Tuesday, 8 July 2014

Real Things

A quote for you, from a book I’m reading at the moment:

“With them (…) was a power mightier than any, the power that in its highest form does indeed make the world go round; the one power in the world that is above fortune, above death, above the creeds, or, shall we say, behind them.  For with them was love in its highest form, the loves that gives and does not ask, and being denied, loves.  In their clear moments men know that this love is the only real thing in the world; and a thousand times more substantial, more existent, than the objects we grasp and see.”

This is not, as you might assume, from Unspoken Sermons, by George Macdonald, which I mentioned in my last post.  It is from The Abbess of Vlaye, by Stanley J. Weyman, a historical swashbuckler set in sixteenth century France.  Stanley Weyman was writing in the 1890s and 1900s, and his works are similar in tone and content to Alexandre Dumas but unlike him, and quite inexplicably, Weyman is now almost completely unknown.  It might be that his heroes and heroines are somewhat nobler and more wholesome than Dumas’ more roisterous protagonists, and thus excite less interest, but although I’m a huge Dumas fan, and would class The Count of Monte Cristo amongst my favourite books (and which includes, at the very end, a wonderful quote about hope), I think on the whole, I prefer Weyman.  Weyman’s A Gentleman of France instantly catapulted itself into my top 10 books list as soon as I read it, and his Under the Red Robe is also excellent.  Because Weyman’s works are now out of copyright, they can be downloaded for free from the wonderful Project Gutenberg, where I’ve acquired all mine, and I highly recommend them if you’re into books full of duels, chases, narrow escapes, true love, giants (Wait, no, that’s The Princess Bride.  There aren’t any giants) and cameos from Persons of Historical Significance.

Anyway, enough literary criticism.  The reason I quoted the above is because it resonates with me in much the same way as the C S Lewis quote which adorns the top of this page.  The idea that the important things, the real things, aren’t the ones that, in Weyman’s words “we can grasp and see”.  It’s a view that some people find hard.  “I only believe what I can see” is a phrase that I’ve heard a great many times.  Presumably these people are agnostic about the backs of their own heads, but there you are.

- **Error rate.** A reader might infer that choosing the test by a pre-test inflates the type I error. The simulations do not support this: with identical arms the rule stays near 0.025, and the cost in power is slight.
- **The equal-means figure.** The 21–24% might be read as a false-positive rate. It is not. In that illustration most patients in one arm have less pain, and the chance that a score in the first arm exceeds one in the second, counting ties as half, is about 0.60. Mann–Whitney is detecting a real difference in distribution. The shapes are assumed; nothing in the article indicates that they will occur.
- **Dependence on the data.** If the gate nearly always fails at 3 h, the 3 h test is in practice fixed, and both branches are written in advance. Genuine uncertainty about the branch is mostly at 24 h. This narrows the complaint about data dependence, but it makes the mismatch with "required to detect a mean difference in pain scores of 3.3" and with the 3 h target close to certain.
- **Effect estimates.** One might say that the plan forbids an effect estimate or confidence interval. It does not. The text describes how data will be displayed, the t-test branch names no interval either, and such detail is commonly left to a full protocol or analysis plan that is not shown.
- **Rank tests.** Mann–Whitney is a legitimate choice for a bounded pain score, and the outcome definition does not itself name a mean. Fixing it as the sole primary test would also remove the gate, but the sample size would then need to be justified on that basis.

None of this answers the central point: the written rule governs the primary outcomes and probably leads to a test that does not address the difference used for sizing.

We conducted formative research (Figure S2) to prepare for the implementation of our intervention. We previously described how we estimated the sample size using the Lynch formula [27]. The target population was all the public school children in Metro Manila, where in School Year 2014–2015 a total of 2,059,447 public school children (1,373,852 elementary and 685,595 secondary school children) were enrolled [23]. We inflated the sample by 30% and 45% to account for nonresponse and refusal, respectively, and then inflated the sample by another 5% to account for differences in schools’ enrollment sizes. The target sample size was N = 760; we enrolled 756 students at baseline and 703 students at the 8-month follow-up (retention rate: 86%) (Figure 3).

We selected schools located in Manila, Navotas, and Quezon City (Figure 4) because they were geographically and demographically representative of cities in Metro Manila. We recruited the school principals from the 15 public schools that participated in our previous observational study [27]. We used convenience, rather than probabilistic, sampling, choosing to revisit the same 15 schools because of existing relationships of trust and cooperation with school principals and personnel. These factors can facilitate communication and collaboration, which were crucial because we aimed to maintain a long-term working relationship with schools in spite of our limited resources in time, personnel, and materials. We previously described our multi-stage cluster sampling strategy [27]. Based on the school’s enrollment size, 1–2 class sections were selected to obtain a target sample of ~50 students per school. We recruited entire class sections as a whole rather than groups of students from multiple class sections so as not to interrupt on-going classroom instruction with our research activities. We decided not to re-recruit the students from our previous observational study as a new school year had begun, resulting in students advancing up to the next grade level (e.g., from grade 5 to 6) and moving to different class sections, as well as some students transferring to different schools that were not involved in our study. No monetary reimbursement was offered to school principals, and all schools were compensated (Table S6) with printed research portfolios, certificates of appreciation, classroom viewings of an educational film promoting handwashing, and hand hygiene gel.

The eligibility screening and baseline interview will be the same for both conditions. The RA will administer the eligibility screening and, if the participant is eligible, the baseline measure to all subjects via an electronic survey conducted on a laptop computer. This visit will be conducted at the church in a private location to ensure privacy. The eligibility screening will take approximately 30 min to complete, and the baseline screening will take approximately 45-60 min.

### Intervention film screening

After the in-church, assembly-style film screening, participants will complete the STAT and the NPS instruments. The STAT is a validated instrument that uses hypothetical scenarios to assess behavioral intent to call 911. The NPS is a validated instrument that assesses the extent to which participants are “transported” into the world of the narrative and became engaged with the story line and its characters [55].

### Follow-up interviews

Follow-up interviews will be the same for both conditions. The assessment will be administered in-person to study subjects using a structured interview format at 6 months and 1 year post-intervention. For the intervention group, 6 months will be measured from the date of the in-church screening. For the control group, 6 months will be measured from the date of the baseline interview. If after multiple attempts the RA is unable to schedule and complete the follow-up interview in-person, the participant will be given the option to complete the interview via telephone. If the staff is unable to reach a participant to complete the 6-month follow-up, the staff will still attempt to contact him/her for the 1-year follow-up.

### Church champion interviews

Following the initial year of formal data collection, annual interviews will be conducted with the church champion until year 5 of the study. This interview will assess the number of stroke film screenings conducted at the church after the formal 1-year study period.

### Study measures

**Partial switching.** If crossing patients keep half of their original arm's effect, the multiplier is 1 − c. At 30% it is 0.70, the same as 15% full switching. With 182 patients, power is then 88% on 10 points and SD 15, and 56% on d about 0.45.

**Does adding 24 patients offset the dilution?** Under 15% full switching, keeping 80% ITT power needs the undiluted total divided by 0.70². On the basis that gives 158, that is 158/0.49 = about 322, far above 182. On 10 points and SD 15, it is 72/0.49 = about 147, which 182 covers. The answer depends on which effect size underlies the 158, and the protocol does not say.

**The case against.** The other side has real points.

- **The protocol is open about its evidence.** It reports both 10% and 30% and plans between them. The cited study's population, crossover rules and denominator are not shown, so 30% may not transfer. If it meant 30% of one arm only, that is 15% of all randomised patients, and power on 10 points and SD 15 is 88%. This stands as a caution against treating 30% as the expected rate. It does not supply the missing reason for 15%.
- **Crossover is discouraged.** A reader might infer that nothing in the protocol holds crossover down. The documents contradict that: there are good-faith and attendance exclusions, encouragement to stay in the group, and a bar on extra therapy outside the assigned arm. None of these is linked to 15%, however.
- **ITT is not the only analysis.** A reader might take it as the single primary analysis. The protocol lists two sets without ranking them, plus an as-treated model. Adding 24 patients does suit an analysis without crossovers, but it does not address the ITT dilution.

I am, if not an ardent, then at least a confirmed monarchist, and when discussions on the monarchy occur, they often end up coming down to money.  It commonly ends up in a debate over whether the royal family brings in more in tourism than they use in public money, but to me this misses the point.  The importance of the monarchy isn’t a material one.  Ignoring the excellent work they do in terms of diplomacy and international PR, their value to me is much harder to define, much less straight forward, but all the more important.  It’s about tradition and history, pomp and circumstance, about magnificence and dignity and continuation.  There are a great many bland republics about, but only one British Monarchy.  Don’t get me wrong, I’m no advocate of absolute monarchy, but I definitely feel that with our parliamentary democracy and constitutional monarchy, we have the best of both worlds.

Likewise my feelings towards religion; towards love, faith, hope, grace, forgiveness, goodness.  We are told that these are all merely evolutionary adaptations that increase social cohesion and group survivability, that love is merely ‘chemical brainwashing’, forcing individuals to stay together against their will, for the sake of raising young, that even the very concepts of goodness and justice are nothing more than nature’s way of tricking us into being nice, with the sole aim of increasing the likelihood of passing on our genes.  That may well be true.  It could well be that the concepts that we hold dear are things that we have invented, things we’ve dreamed, things which we cannot weigh or measure or touch or show when sceptics demand that we give them ‘proof’ or else admit that our beliefs are fantasies and fairy-tales; unconditional, disinterested love, perfect forgiveness, faith in the face of doubt, hope in the absence of any cause to hope, Grace that deserves the capitalisation, not as the result of firing neurons and sloshing hormones, but independent, free, objective and absolute.

If these aren’t real, and I don’t believe for a second that they’re not, then reality seems pretty rubbish really, and we have found a much better one.

I seem to be throwing a lot of quotations around at the moment, but just one more for the materialists, sceptics and ‘realists’, this from the great Baron Munchausen:

Your reality, sir, is lies and balderdash, and I am delighted to say I have no grasp of it whatsoever!”

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